If I use Aloha brand, what am I using?
SU3 SU3 8 years
EVERYTHING should be labeled.
dropstar dropstar 8 years
We should absolutely be able to easily identify genuine soy sauce BEFORE we purchase it. I used to work for a lobbying firm in DC. Several years ago, there was a big controversy within the US catfish industry. Americans were angy that a cheaper fish of a different species from Vietnam was being imported and sold as catfish, when it was inferior to the farm-raised fish raised here. Just last year, our local news reported that a lot of the more expensive fish sold at fish markets (like red snapper, for example) was actually cheaper look-alike species. Of course consumers were paying the higher price. But yes, to protect the integrity of the products we assume we're buying, everything should be labeled. And ragus is right on about allergies. My daughter has five food allergies. Even though a law went into effect in early 2006 requiring manufacturers to list potential allergens in their products, many don't. We've found out the hard way that my daughter can't eat anything from Trader Joe's due to the risk of cross contamination. Everything--from the lentil soup to the applesauce--is processed on equipment shared with eggs, shellfish, and tree nuts, among other allergens. Sorry for being long-winded!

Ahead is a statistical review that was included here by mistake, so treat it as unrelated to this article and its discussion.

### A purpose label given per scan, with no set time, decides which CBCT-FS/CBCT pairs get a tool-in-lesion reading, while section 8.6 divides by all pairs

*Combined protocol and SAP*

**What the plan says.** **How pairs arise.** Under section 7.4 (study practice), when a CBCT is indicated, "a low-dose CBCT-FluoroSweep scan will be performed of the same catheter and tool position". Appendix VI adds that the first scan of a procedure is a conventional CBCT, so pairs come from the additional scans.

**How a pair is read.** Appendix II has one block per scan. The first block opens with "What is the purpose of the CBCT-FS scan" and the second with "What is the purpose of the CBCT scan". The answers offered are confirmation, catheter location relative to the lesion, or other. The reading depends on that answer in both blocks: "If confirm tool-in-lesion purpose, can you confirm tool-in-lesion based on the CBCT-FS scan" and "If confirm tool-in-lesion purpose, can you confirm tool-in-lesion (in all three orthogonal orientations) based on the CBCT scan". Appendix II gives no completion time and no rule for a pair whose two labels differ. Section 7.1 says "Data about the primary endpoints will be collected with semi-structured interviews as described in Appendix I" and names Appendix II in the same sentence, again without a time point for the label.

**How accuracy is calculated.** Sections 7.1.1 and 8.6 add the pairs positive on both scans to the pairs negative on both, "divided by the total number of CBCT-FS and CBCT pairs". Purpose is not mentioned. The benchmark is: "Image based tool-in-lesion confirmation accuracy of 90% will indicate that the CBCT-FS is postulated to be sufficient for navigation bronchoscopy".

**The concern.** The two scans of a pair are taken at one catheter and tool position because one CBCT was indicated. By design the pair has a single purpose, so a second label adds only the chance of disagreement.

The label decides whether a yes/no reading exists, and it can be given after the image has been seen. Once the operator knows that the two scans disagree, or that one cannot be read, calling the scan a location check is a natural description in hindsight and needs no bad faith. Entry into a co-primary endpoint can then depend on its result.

dropstar dropstar 8 years